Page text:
Despite their job description, European banks are shying away from lending, and it may be hurting the European economy.
European banks parked a near-record amount of deposits at the European Central Bank's overnight deposit facility on Thursday, according to the ECB: $577 billion, or 446 euros, just $8 billion shy of the all-time high reached on December 27.
As European banks struggle to raise capital to meet new regulations, they will likely exacerbate Europe's economic woes by slashing lending to consumers, businesses and each other, while putting their money in the ultimate safe haven: the ECB's overnight deposit facility.
Morgan Stanley expects Europe's banks to cut their assets by up to $4 billion, or 3 trillion euros, in the coming years, according to Reuters. Slashing lending on that scale could contribute to a prolonged recession in Europe.
European banks are cutting lending in part to meet new capital requirements. The European Banking Authority mandated earlier this month that European banks must hold capital amounting to at least 9 percent of their liabilities by June, according to Bloomberg News. They need to raise $149 billion, or 115 billion euros, in new capital.
Meanwhile, the European economy, which will likely take a hit from government austerity measures in countries such as Greece and Italy, is likely to suffer from less lending from banks, forcing consumers and businesses to also scale back. IHS Global Insight forecasts that the eurozone's economic output will shrink 0.7 percent in 2012 and even more sharply in the countries that are most in danger of defaulting on their debt.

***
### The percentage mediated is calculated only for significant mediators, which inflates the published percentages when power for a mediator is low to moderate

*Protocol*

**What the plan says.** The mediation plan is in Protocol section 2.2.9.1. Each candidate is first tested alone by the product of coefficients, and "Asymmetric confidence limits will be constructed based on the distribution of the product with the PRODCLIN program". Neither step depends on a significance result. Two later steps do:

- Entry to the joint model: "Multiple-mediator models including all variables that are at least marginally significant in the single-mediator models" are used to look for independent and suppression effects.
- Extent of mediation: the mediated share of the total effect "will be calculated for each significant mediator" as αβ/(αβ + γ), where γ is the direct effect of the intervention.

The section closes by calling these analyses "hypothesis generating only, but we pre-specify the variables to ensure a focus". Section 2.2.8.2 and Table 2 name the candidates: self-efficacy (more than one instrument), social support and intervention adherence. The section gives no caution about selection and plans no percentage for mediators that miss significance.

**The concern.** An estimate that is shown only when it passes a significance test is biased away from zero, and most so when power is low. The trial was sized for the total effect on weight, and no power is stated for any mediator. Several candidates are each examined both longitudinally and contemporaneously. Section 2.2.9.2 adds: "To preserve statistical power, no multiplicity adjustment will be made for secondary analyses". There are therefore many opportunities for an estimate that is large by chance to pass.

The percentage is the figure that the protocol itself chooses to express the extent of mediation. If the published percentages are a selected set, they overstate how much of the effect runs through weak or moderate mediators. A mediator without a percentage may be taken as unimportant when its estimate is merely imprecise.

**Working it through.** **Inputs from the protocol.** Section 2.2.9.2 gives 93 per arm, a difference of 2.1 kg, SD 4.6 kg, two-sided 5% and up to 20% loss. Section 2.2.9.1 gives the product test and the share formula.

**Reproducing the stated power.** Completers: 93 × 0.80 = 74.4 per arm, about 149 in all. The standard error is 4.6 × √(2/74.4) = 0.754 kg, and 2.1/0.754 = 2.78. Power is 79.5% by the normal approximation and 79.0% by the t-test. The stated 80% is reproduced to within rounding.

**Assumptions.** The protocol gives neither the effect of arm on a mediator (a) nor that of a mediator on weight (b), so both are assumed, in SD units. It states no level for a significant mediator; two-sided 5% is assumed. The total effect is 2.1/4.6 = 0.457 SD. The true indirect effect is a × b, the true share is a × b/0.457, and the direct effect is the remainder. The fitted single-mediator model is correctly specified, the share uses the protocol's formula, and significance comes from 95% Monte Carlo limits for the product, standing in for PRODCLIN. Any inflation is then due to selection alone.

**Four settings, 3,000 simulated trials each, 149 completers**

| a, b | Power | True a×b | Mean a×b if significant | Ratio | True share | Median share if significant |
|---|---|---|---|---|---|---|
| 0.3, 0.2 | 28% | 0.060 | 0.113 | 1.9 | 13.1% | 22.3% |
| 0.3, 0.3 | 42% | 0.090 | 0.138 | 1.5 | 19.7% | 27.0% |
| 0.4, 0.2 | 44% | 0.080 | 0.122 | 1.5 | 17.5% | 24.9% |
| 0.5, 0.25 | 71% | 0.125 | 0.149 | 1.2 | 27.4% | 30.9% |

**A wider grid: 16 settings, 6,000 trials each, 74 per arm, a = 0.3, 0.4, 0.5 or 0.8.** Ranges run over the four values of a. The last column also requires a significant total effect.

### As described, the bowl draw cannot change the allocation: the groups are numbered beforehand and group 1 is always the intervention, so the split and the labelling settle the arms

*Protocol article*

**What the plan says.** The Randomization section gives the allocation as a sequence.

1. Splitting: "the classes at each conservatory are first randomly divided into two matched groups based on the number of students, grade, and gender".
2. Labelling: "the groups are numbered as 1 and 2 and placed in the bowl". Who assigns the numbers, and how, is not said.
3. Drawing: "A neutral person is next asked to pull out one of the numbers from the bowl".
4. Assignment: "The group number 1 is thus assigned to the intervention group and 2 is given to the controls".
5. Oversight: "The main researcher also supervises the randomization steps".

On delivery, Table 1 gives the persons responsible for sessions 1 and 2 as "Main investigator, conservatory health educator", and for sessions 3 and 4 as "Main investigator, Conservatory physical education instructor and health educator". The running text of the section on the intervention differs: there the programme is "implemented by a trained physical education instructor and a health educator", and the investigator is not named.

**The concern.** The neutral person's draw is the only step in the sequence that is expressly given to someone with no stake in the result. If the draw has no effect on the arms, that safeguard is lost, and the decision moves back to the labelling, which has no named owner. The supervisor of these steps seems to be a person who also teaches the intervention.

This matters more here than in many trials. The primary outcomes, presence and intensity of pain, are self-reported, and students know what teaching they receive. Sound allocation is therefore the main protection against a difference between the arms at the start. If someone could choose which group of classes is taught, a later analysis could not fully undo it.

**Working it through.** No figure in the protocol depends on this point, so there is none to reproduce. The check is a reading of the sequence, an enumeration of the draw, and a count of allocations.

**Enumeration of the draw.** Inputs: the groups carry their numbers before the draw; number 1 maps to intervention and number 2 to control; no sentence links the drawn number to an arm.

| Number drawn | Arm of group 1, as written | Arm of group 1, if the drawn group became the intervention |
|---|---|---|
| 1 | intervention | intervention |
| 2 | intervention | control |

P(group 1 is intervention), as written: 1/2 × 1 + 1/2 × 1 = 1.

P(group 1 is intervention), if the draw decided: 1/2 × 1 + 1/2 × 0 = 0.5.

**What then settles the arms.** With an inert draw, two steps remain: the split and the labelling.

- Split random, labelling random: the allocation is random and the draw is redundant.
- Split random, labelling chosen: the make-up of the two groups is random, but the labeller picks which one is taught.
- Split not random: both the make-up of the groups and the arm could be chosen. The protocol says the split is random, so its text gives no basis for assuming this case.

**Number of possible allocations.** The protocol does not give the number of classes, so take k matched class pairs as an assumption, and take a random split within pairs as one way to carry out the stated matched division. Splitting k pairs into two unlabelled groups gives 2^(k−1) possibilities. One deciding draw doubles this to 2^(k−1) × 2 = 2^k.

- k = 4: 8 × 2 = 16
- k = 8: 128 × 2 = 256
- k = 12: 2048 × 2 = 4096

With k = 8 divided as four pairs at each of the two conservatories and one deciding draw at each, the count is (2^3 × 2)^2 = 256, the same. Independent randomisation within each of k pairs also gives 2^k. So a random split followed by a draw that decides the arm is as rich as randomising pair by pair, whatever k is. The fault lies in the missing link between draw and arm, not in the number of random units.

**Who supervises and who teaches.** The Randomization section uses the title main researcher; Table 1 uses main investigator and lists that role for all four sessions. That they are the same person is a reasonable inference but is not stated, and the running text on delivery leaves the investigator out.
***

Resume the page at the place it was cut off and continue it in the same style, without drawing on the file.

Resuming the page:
The size of the overnight deposit facility has broken records several times in December, indicating that European banks are worried about the safety of lending to other European banks, which largely have some exposure to European government debt. On December 12, deposits reached an all-time high of $447 billion. Deposits broke a record again on December 22, reaching $453 billion. They reached their all-time high on December 27: $585 billion, or 452 billion euros: a 10 percent increase from during the Christmas holidays.
There are other signs of distress for European banks. Over 500 European banks took $635 billion, or 489 euros, in low-interest three-year loans from the ECB before the Christmas holidays, according to the WSJ. As European banks have more than $900 billion of their own debt maturing in 2012, they likely will need to take advantage of the ECB's generous lending even more as banks slash interbank lending.
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